PAGANS AND OTHER PEOPLE'S RIGHTS We pagans on our various paths are, among other things, s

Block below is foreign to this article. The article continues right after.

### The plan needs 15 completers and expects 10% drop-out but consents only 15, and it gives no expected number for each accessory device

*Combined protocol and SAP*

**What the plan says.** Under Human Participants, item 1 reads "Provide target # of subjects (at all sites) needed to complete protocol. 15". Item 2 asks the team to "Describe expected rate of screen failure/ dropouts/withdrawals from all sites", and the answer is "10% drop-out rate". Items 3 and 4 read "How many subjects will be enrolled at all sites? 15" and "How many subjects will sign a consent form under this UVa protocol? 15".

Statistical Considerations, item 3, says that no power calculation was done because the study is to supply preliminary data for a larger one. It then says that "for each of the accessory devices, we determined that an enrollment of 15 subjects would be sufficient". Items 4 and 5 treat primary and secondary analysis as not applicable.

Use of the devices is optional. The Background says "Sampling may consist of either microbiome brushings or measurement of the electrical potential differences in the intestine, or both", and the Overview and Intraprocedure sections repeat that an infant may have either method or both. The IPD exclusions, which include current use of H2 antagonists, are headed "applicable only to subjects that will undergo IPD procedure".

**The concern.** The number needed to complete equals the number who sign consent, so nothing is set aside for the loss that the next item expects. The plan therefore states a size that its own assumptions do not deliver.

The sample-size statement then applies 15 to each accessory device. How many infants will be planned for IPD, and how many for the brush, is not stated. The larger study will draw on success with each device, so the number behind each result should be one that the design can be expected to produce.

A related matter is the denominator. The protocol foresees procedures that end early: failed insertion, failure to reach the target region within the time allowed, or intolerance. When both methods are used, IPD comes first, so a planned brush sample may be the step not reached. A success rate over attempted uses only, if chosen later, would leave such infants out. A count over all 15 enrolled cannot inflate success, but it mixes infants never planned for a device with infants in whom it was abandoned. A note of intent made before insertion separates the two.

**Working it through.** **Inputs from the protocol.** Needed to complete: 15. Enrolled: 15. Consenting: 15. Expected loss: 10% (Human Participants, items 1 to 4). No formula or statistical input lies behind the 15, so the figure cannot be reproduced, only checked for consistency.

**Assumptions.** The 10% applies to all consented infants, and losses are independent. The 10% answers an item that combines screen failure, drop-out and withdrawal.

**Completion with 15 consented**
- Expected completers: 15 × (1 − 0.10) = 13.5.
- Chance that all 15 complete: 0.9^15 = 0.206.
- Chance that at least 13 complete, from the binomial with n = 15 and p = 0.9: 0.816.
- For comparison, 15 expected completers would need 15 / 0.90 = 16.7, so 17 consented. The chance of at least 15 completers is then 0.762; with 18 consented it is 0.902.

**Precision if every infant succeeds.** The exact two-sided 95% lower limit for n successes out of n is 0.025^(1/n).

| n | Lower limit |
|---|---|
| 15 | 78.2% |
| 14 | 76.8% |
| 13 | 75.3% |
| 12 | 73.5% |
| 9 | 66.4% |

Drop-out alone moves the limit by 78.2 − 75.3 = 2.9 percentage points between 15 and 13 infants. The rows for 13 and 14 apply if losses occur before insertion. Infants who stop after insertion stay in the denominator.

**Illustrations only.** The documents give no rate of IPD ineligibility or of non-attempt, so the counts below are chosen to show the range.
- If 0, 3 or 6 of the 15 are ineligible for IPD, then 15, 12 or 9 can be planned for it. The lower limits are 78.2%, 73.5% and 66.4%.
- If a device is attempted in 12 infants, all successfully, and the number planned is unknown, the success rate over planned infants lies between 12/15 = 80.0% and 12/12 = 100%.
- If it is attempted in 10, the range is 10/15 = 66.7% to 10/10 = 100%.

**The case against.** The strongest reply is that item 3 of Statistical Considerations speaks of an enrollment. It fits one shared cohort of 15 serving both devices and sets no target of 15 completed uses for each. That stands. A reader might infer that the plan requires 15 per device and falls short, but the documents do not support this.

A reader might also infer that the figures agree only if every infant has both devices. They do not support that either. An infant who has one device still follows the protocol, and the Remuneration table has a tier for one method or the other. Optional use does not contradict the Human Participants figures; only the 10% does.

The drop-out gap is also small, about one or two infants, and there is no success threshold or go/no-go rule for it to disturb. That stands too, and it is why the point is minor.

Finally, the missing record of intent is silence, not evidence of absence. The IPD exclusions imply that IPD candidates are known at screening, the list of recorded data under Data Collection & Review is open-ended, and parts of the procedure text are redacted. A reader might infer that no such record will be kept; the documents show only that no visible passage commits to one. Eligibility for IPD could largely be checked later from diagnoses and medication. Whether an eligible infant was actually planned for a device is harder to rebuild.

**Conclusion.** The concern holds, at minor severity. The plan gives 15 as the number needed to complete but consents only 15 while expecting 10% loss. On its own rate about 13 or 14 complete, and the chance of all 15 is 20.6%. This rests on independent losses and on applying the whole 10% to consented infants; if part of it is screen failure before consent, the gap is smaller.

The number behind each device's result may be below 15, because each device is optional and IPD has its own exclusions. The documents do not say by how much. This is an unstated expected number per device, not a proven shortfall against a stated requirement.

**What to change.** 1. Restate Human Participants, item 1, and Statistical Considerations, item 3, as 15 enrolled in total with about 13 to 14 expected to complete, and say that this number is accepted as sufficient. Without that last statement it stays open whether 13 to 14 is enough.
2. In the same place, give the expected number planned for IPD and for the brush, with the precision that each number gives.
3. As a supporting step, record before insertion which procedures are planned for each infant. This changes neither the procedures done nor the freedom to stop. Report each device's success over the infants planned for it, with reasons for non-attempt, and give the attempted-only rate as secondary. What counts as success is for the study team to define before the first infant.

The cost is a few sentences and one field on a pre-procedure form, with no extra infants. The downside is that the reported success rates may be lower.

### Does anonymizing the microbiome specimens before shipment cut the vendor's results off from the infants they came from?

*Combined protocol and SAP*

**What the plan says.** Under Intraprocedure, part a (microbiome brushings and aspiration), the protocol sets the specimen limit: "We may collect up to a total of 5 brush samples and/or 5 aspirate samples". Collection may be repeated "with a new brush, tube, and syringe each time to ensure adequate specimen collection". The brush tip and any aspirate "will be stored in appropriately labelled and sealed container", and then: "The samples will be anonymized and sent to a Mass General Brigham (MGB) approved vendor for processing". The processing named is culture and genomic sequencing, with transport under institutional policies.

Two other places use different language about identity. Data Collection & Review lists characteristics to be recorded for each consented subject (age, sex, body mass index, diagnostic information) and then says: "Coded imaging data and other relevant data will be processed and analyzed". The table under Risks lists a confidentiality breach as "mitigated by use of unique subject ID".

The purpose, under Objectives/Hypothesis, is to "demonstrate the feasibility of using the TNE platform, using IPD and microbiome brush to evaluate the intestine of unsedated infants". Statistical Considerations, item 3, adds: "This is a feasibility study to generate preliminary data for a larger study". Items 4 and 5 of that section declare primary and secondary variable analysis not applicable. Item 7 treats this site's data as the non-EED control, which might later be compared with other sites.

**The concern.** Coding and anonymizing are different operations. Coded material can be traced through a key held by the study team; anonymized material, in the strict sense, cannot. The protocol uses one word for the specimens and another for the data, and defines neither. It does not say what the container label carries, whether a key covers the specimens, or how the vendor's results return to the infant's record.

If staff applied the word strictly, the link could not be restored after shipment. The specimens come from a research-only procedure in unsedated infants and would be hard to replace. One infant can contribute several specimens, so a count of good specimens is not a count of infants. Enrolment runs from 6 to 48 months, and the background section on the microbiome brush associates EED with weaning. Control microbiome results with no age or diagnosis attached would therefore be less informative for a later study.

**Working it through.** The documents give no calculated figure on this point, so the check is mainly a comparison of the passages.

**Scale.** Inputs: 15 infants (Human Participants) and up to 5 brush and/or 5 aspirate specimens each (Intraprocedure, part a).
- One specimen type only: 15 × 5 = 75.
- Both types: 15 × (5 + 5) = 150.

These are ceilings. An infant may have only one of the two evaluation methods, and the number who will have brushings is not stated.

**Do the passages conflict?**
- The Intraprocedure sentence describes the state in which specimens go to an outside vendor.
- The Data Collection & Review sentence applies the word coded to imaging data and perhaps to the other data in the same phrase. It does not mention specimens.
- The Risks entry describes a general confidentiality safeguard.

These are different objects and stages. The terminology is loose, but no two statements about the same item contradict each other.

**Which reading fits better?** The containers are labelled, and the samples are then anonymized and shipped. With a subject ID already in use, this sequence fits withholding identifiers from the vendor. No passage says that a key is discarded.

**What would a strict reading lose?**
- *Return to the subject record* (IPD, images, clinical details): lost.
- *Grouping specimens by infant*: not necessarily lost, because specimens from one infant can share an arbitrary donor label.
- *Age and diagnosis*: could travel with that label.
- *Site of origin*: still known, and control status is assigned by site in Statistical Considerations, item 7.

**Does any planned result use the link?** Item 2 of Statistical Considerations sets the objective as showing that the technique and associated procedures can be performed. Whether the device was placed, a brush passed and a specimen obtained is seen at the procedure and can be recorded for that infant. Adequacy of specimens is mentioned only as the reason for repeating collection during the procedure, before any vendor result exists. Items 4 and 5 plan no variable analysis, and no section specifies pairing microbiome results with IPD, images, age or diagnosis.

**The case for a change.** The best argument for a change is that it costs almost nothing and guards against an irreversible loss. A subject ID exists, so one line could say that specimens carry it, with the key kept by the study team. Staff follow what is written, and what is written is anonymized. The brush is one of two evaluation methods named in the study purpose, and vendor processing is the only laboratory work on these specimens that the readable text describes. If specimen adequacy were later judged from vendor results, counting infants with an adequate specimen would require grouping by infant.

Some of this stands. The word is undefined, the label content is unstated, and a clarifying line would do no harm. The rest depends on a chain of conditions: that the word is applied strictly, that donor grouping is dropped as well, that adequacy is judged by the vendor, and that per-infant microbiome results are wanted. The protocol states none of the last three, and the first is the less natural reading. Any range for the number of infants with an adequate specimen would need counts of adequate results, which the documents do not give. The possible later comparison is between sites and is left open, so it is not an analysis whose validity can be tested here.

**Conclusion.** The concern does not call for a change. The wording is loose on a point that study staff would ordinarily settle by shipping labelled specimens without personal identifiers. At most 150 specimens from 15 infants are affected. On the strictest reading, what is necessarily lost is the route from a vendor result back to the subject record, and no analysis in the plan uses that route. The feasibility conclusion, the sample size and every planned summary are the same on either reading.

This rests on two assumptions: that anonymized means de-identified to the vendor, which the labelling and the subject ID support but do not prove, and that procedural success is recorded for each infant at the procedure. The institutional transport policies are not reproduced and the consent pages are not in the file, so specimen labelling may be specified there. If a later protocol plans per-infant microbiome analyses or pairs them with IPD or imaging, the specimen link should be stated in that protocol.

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PAGANS AND OTHER PEOPLE'S RIGHTS We pagans on our various paths are, among other things, striving for attunement with the universe, with its cycles, its life forms, with the God and Goddess who contain all. We recognize that the Lord and Lady are within each of us, and we work (most of us) to become more aware of Them, within us, and within each other. It should follow, then, that the recognition of the God and Goddess within ourselves and others should mean that we treat each other in a way that honors that deity within, that we should realize that everything that lives is a part of ourselves. We should treat each other as we wish to be treated. That, of course, is the ideal, something we strive for, and in many cases, it is true. Yet there is one area where pagans are very careless of other people, and often even flagrant about it! That occurs in the area of copyright. I have seen this law abused over and over, usually in small ways that do not really harm the author. Many of us have copies of rituals, etc. in our Books of Shadows. I don't think the authors are worried about that. Where I have seen wholesale abuse is on computer bulletin boards. BBS'ers seem to think nothing of typing up material written by someone else, and, without permission, uploading it to a bulletin board where it is often echoed around the country. While it is true that these people usually include the author's name, and a copyright notice, they are still violating the author's copyright. There is one particular file that is the epitome of this practice. Someone typed up most of the second half of Scott Cunningham's book 'Wicca: A guide for the solitary practitioner" as a Book of Shadows, and placed in into the BBS network. Some months ago, this file was mentioned, even recommended on a bulletin board I call. When I left a message commenting that this was a clear violation of Scott's rites, I was very surprised by the reactions. Some people felt the file was perfectly legal because no one was making any money from its distribution on the boards. Before I continue, let me give a couple of definitions. These are from the Chamber's Concise 20th Century Dictionary: Copyright: the sole right to reproduce a literary, dramatic, musical or artistic work, also to perform, translate, film, or record such a work. Plagiarist: One who steals the thoughts or writings of others and gives them out as his own. Publish: to proclaim, to send forth to the public, to put forth and offer for sale books, newspapers, etc; to put into circulation. Copyright means exactly what it says. The owner of the copyright, usually the author, has the right to say who can copy it. It means that just putting the author's name and the copyright notice is not enough, *unless* you have the author's permission to copy it. This file was illegal because it "put into circulation" a work that was protected under copyright. (This file is still illegal. It comes to mind because Scott has found out about it and expressed his displeasure, not only at its distribution, but at the fact that, in some cases, it is being presented as his personal Book of Shadows.) "Well," you say. "What's the big deal? It doesn't hurt him. It isn't like it's a violation of the Ethic or anything." Isn't it? If it stops someone from buying a book, that hurts the author. It means that he does not receive the money to which he is entitled. Another caller was indignant that authors of pagan material should object to having their material distributed in this way, even if it did lose them money. According to this caller, the most important thing was that the material be distributed to all who wanted it. He seemed to feel that pagans were entitled to this material because they were pagans. He stated that if he wrote articles, etc., he certainly would make sure that anyone who wanted a copy would get it, and he wouldn't care about getting paid for it. (The key word here is "if." The caller wasn't a writer.) So, just because you are a pagan, you are entitled to get pagan material. If you can't afford to buy the book, just download the file, right? Wrong. To put it bluntly, my friends, this is stealing. Pagans who would never consider stealing an object another pagan had created seem to feel that the creator of a book or an article is fair game. No matter that authors have invested time, and effort into their work, that they may have spent money on research materials, that they may have worked at a part time job in order to have time to write. No matter that an author receives very little of the money a book costs. Their rights mean nothing to someone who wants that ritual, that herbal knowledge, that invocation. This practice is not limited to non-authors, by the way. You may be aware of a pagan author who included songs and chants in a recent book...songs and chants written (and in some cases, published) by others. No credit was given to any of the writers. It is especially interesting to this situation that anything written by this particular author has copyright notices plastered all over it. Let's forget the law. Let's forget the ethic. Let's talk about common courtesy! Recently, it came to light that some Yule carols written by me had been recorded. Not only had I not been asked, but no credit was given on the liner notes of the tape. When I approached the group who did the recording, I was told that the copy they'd received only had my Craft name, Elexa, on it (no such credit was noted on the liner notes), and that they had figured the Goddess had taken the songs for Her Own, so it was okay. I am always pleased when people want to sing my songs. I would have been thrilled that someone wanted to record them. I would have given permission, if asked. Listening to the tape should have been a great pleasure for me. That pleasure has been taken from me, stolen from me, because of pagans who were careless about other people's rights. We fight for the right to practice our religion, to be who we are. Many pagans fight for the rights of minorities, for a woman's right to control her own body, and other such causes. And yet, so many pagans are careless about stealing an author's work. Does this make sense to you? Many of us have written articles and such that are freely distributed. This is our gift to you. If these have given you pleasure or knowledge, all well and good. Please honor that by honoring our legal and ethical rights. It takes many hours of work to produce an book, or an article, or an invocation. Please, don't steal those hours. Give us the same consideration you give those pagans who produce tangible objects. Ellen Cannon Reed Note: All that is legally necessary for a work to be protected by copyright is the proper copyright notice on the work, i.e., "Copyright, year, author's name." Note: Copyright 1992 Ellen Cannon Reed.